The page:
Vim – Automatically Make Scripts Executable

Add this to your vimrc:

au BufWritePost * if getline(1) =~ “^#!” | if getline(1) =~ “/bin/” | silent !chmod a+x | endif | endif

Now, whenever you save a file which has its first line starting with #! (e.g. #! /bin/python), it will become executable.

Enjoy :-)

vim – Convert Code to HTML

You can very easily create a HTML version of your code (including the style and colorscheme you are using) with this simple vim command (in command mode):

:TOhtml

(That is, hit escape, then type  “:TOhtml” without the quotes, and hit enter)

If you’re working on a file named  myfile.c, vim will create a HTML version of it in the same directory, named myfile.c.html.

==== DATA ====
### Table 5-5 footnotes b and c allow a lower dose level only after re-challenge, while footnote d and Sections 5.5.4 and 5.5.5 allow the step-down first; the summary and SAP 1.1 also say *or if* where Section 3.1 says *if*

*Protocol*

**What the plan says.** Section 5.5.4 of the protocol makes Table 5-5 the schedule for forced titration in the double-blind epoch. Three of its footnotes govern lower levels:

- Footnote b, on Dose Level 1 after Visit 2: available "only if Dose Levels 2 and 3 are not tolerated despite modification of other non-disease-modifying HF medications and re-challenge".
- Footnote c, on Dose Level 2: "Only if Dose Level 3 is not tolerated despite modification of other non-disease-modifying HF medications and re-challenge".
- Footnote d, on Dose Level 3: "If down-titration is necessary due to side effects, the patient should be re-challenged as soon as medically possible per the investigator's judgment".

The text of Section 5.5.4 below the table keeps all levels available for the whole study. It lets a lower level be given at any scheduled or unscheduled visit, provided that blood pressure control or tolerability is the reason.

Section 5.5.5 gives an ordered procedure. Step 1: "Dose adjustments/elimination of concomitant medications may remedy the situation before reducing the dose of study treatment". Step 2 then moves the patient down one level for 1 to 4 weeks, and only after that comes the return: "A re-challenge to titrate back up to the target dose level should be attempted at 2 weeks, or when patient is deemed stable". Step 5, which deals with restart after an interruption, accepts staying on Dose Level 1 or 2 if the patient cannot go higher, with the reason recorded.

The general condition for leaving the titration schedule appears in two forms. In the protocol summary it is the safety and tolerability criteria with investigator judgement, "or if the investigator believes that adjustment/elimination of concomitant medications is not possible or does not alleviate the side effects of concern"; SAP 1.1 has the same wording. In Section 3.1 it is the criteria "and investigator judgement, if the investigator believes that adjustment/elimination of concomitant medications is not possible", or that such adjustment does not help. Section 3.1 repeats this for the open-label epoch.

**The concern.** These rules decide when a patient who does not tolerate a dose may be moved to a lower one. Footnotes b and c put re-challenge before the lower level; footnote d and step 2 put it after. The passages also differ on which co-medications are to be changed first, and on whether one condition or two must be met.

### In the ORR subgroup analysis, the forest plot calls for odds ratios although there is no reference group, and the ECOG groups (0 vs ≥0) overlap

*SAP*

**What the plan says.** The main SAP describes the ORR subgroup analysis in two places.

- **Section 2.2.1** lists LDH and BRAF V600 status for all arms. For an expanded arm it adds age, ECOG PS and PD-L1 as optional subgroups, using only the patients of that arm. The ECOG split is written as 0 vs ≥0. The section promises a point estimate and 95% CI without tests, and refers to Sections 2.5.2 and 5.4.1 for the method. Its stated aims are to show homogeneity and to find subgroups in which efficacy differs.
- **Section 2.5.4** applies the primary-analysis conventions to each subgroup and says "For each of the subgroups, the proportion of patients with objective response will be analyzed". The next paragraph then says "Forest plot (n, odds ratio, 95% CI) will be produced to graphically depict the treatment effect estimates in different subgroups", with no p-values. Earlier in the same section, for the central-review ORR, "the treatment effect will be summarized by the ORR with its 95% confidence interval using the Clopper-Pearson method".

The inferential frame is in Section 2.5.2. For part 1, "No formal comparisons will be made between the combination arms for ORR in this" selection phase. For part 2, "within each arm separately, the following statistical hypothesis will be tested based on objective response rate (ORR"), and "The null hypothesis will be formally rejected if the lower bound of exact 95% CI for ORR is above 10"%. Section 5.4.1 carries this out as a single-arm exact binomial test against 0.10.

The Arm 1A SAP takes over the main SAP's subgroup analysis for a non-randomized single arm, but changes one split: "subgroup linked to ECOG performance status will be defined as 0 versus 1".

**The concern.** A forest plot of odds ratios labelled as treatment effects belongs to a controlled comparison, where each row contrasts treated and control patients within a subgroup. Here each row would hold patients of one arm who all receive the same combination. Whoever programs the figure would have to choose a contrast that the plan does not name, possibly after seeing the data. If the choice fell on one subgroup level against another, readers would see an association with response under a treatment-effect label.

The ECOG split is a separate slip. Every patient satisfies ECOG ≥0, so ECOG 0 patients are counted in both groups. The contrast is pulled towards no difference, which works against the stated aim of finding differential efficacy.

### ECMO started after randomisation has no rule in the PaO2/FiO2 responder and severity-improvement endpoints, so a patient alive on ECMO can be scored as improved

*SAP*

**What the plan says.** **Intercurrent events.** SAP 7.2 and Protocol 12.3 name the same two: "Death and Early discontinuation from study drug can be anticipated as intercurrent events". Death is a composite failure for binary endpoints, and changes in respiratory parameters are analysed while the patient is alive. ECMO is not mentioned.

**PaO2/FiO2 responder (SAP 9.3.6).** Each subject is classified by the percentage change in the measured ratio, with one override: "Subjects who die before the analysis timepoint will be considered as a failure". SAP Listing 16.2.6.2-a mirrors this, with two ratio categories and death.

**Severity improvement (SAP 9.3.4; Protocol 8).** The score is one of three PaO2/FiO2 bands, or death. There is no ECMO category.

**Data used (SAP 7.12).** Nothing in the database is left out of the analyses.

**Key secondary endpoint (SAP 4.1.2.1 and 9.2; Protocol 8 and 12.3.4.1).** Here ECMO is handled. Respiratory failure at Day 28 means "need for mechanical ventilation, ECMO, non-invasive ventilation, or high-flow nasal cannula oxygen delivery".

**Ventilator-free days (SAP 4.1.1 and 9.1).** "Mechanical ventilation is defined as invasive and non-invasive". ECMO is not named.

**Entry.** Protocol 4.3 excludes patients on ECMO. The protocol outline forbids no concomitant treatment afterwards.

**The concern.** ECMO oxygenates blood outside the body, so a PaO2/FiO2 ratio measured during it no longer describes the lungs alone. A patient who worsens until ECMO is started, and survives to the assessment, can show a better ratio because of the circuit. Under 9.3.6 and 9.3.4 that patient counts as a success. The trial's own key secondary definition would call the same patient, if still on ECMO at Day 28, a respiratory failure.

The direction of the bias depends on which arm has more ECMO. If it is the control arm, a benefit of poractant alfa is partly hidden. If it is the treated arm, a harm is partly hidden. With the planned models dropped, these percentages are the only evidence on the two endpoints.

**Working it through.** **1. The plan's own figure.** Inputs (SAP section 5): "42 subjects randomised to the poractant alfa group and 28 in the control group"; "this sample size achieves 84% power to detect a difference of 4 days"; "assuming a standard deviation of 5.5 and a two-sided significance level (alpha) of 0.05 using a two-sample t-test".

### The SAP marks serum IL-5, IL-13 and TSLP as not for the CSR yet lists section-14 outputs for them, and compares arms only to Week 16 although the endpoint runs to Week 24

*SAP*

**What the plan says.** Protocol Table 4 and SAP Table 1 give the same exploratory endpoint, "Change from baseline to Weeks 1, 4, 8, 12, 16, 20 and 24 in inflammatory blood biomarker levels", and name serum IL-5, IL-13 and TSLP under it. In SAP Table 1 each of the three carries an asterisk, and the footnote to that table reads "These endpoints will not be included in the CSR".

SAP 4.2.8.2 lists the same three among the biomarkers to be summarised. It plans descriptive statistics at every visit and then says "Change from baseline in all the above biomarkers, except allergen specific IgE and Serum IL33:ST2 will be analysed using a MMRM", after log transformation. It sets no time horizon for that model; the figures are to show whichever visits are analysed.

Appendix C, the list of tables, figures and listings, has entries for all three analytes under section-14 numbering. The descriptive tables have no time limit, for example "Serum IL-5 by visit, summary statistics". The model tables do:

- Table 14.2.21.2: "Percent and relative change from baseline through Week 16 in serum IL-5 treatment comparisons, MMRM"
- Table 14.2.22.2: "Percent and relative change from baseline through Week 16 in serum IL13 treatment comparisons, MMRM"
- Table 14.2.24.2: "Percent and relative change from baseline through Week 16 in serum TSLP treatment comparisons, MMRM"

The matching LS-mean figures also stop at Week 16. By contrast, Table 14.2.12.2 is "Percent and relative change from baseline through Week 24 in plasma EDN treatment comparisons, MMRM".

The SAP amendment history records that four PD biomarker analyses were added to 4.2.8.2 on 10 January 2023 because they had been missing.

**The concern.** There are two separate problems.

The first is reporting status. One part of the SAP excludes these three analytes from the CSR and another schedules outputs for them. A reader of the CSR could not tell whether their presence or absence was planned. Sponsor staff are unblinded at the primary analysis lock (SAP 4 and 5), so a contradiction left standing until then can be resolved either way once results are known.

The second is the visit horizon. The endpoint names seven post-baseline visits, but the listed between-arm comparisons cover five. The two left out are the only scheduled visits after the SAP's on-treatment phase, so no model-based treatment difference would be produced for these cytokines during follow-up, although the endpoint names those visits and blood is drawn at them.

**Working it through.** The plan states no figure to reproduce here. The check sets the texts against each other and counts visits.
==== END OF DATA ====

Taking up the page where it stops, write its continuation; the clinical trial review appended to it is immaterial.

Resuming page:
Search For The Word Under The Cursor In VIM

If you want to search a word in vim, you’ll probably use “/” (forward) and “?” (backward) followed by the word you want to search.

What if you want to look for the word currently under the cursor?
Obviously, you can use the above method. But a shorter one is: just hit “*” to search forwards, and “#” to search backwards.
So short, so efficient.
(via)


Replace Text Enclosed in Quotes or Brackets in VIM

This command, to change text enclosed between quotes/double quotes/any type of brackets, can be really time saving:
Say you have this code:

void f() {
    some_code_here();
    and_maybe_more_code();
    return;
}

Place the vim cursor anywhere inside the function, and (in command mode) type ci{ (meaning: Change Inner block enclosed between curly brackets).
The code within the brackets (In this case, the whole body of the function) will be deleted, and you’ll find yourself in insert mode where you can type the new code.

Try it, you’ll love it ;-)